You have to hand it to Jung_E for being efficient: The South Korean sci-fi action flick wastes no time feeling like its own derivative Hollywood remake.
Since 2016, with the release of his third feature Train to Busan, director Yeon Sang-ho has enjoyed overseas fame for his rare ability to tackle Western genres through a South Korean filter. His latest film Jung_E, which boasts the simultaneously powerful and dubious global distribution of Netflix, is a bullet-riddled picture that strives to fuse family melodrama with the encroaching A.I. apocalypse.
But unlike his moving zombie feature Train to Busan and his socially-conscious superhero film Psychokinesis, Jung_E is plagued with buggy execution and often flat visual palettes that renders it Yeon’s weakest work to date. Despite occasionally mesmerizing effects work, compulsively enjoyable performances and action choreography, and a schmaltzy but effective undercurrent that affords the film a modicum of emotional depth, Jung_E collapses under its own ambition.
Jung_E opens with a mumbo jumbo of text exposition and never stops wobbling from there. It’s the future, Earth has succumbed to climate change like we knew it would, and mankind has ventured to the stars. But a 40-year civil war has encouraged a commercial lab to clone Yun Jung-yi (Kim Hyun-joo), a celebrity war hero left in a vegetative state. Her adult daughter, Yun Seo-hyun (the late Kang Soo-yeon) is the head of the “Jung_E” project that tries to harness Jung-yi’s brilliant tactical mind to create a new breed of artificial soldiers. But with the war coming to an end and the costly project failing to meet benchmarks, Seo-hyun makes a desperate attempt to salvage the only thing keeping her mother alive, so to speak.
In spite of delicious performances by co-star Ryu Kyung-soo, who plays a buffoonish figurehead unaware of his own secrets, Jung_E can’t outmuscle its worst traits. It’s less about its sputtering plot and illogical worldbuilding — both ripe for criticism — and more about the film failing to raise the question, “Why?” Jung_E is ostensibly a sci-fi centered on the brain, which uses the motif to explore tangential themes like identity, control, and the ephemeral sense of self. But when sandwiched by video game-esque action set-pieces, which vary in quality and pizazz, little of Jung_E carries the momentum needed to hold attention and inspire actual brain function. Even for non-Korean speakers, it’s easy to grasp the broad strokes of Jung_E as you doomscroll the latest nonsense on Twitter.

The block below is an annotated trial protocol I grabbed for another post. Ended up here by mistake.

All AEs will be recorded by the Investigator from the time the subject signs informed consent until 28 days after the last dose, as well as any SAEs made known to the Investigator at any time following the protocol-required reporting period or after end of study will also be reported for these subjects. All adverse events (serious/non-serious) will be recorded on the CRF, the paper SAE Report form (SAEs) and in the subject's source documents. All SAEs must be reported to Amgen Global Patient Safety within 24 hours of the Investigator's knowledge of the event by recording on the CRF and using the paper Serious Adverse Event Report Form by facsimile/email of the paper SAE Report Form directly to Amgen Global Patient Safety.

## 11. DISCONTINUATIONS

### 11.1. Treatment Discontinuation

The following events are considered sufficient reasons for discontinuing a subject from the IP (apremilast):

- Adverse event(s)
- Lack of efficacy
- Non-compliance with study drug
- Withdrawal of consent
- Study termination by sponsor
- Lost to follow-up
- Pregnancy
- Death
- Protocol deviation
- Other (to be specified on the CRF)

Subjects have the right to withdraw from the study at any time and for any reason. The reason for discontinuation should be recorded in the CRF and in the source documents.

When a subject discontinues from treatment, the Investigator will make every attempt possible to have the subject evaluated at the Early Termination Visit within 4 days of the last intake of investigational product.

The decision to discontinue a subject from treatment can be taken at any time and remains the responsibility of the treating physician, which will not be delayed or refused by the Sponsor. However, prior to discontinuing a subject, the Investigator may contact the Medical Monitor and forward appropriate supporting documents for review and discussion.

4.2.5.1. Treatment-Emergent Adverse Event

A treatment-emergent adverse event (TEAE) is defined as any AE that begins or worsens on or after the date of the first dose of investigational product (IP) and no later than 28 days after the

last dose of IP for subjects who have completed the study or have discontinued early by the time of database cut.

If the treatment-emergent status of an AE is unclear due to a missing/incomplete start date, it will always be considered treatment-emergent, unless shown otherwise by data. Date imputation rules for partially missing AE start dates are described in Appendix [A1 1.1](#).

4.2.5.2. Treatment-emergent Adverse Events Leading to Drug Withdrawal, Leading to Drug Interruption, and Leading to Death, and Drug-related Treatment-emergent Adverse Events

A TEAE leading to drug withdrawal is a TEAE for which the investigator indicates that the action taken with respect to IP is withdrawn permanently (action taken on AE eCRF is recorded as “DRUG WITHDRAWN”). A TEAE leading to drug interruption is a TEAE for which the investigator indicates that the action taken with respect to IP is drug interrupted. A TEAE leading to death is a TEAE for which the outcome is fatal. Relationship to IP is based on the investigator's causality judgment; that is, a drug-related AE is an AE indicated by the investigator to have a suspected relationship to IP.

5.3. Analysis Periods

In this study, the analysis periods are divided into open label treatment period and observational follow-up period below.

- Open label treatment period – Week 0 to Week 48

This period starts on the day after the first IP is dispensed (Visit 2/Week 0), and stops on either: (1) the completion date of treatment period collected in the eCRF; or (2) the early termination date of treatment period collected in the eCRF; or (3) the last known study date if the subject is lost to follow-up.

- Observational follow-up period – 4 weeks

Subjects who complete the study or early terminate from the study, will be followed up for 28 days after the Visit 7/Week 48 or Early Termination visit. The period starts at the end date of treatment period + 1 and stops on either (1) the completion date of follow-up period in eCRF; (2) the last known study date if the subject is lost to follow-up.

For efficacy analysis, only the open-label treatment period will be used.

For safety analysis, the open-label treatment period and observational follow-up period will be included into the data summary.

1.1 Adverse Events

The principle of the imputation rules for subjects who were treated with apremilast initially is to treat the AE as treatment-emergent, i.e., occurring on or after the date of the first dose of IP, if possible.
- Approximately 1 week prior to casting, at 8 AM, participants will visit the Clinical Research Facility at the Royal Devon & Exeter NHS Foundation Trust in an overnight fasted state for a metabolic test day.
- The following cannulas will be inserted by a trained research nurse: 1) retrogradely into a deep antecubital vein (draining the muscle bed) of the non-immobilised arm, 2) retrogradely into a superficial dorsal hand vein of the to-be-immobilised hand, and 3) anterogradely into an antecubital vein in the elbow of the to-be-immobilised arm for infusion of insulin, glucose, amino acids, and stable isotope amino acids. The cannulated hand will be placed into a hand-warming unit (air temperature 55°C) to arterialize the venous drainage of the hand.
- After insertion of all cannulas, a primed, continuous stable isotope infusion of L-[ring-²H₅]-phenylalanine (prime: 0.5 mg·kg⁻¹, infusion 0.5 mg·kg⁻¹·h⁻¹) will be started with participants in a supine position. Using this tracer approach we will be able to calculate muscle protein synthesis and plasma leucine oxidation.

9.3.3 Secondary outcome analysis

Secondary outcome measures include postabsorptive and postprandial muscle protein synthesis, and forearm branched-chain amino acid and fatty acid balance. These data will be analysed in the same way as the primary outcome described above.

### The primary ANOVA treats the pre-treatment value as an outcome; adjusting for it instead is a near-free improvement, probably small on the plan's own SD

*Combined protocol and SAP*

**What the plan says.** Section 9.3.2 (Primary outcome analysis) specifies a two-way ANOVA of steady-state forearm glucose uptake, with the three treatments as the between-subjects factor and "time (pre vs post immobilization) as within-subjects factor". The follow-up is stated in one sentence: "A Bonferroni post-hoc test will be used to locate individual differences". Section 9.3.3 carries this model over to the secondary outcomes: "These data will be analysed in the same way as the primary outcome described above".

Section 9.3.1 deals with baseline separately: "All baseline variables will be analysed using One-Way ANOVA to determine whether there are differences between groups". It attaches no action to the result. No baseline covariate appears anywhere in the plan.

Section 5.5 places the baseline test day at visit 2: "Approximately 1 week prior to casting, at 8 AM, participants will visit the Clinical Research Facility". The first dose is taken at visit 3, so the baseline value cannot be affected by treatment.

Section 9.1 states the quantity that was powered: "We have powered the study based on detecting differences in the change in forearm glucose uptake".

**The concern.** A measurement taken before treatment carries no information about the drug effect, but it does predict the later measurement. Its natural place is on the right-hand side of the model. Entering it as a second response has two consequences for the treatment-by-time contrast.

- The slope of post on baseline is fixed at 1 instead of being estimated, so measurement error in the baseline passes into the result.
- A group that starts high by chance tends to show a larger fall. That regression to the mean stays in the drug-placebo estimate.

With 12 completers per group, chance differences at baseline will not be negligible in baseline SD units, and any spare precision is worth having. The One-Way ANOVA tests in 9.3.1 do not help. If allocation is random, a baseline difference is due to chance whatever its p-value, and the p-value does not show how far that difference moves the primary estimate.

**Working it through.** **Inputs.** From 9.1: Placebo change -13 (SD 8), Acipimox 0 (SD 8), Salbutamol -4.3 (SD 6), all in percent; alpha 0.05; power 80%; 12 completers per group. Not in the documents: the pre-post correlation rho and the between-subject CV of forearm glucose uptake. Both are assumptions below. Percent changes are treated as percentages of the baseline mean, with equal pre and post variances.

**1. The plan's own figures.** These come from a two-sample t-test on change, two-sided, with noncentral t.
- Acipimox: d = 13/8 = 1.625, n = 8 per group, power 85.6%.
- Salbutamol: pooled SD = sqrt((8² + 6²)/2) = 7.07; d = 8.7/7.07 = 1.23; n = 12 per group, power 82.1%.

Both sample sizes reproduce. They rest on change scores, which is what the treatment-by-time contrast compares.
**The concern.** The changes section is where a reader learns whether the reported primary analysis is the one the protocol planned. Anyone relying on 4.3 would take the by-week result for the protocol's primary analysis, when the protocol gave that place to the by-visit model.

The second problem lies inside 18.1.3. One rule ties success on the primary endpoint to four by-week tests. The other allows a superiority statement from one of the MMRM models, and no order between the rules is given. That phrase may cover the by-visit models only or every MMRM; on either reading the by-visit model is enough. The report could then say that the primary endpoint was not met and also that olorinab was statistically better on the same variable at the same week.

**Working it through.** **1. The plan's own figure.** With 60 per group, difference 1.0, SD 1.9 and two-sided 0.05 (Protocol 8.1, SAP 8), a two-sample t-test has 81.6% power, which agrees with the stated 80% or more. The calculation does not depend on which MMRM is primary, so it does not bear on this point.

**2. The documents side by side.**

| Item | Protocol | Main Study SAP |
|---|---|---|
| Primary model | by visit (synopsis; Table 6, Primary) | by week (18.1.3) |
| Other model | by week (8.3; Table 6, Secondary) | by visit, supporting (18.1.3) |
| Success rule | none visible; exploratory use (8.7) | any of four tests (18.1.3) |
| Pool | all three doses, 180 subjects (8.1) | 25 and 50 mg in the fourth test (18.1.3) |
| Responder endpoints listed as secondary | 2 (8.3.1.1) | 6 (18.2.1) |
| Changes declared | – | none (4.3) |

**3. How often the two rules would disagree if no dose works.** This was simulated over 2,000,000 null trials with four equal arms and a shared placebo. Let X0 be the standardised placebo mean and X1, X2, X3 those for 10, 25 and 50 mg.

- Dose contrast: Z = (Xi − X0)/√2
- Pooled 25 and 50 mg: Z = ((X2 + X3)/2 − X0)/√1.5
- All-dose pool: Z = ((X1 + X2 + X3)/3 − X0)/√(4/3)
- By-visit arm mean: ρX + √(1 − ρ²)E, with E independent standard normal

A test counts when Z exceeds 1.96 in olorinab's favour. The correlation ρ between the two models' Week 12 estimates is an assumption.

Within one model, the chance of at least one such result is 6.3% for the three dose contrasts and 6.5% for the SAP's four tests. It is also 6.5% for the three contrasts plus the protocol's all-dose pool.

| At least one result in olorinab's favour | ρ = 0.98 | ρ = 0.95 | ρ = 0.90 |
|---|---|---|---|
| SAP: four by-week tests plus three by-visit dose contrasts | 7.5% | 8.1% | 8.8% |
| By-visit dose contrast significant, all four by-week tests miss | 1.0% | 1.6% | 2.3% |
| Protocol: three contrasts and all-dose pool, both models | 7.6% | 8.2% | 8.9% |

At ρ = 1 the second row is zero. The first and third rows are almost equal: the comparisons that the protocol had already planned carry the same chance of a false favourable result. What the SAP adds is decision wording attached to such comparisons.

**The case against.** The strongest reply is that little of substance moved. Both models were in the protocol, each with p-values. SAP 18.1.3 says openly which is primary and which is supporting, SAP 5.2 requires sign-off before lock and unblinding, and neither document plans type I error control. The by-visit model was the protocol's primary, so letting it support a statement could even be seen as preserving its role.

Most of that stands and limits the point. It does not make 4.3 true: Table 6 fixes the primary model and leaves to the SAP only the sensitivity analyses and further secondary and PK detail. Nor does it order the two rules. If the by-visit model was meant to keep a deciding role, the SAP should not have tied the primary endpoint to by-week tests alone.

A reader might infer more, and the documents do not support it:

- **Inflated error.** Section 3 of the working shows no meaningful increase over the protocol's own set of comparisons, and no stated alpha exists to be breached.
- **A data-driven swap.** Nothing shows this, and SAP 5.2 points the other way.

The film maintains some of the same features of its director’s past work, like the family-as-unit universality of Train to Busan to acknowledgements of stifling class structures as seen in Psychokinesis and even his TV show Hellbound. But Jung_E isn’t as hard-hitting as those, nor as skillfully made. Such arresting themes are undercooked in favor of the sentimentality of mourning, which doesn’t fully coalesce within the movie’s sci-fi framework.
There’s early promise of its ideas stinging with potency, like when Seo-hyun confronts her own mortality and is offered comically awful tiered packages to recycle her brain. But such overreliance on Seo-hyun as protagonist leaves things inert. Tragically, Jung_E marks Kang’s final role (she died in May 2022 of brain hemorrhaging); her death casts an almost ironic shadow given the movie’s portrayal of quiet desperation for the strength to hold onto all that we have to remember.
Jung_E is a heck of a work for Kang to part on. At its most moving Yeon wisely takes advantage of Kang’s abilities to reveal palpable pain and yearning, pushing the camera onto her expressive face when the moment arises. But those moments are few and far between, and Yun, as written, is woefully inadequate to propel the drama in any direction. “Jung_E” herself is infinitely more interesting — she’s a mind stuck in a never-ending simulation, with occasional, horrific peeks outside her synthetic reality — and a committed Kim Hyun-joo only makes her consistently absent presence aggravating. This should be her movie, so why isn’t it?
While fun in doses, especially in scenes set in futuristic hallways that resemble a high-budget episode of vintage Star Trek, Jung_E never ascends to the potential it promises. Bits of thoughtfulness and even tenderness can be found somewhere in its smooth surfaces. But Yeon’s latest is altogether a disappointment, lacking both the brain power and the beating heart that made his other movies so full of humanity. This one belongs in the scrap heap.
Jung_E is streaming now on Netflix.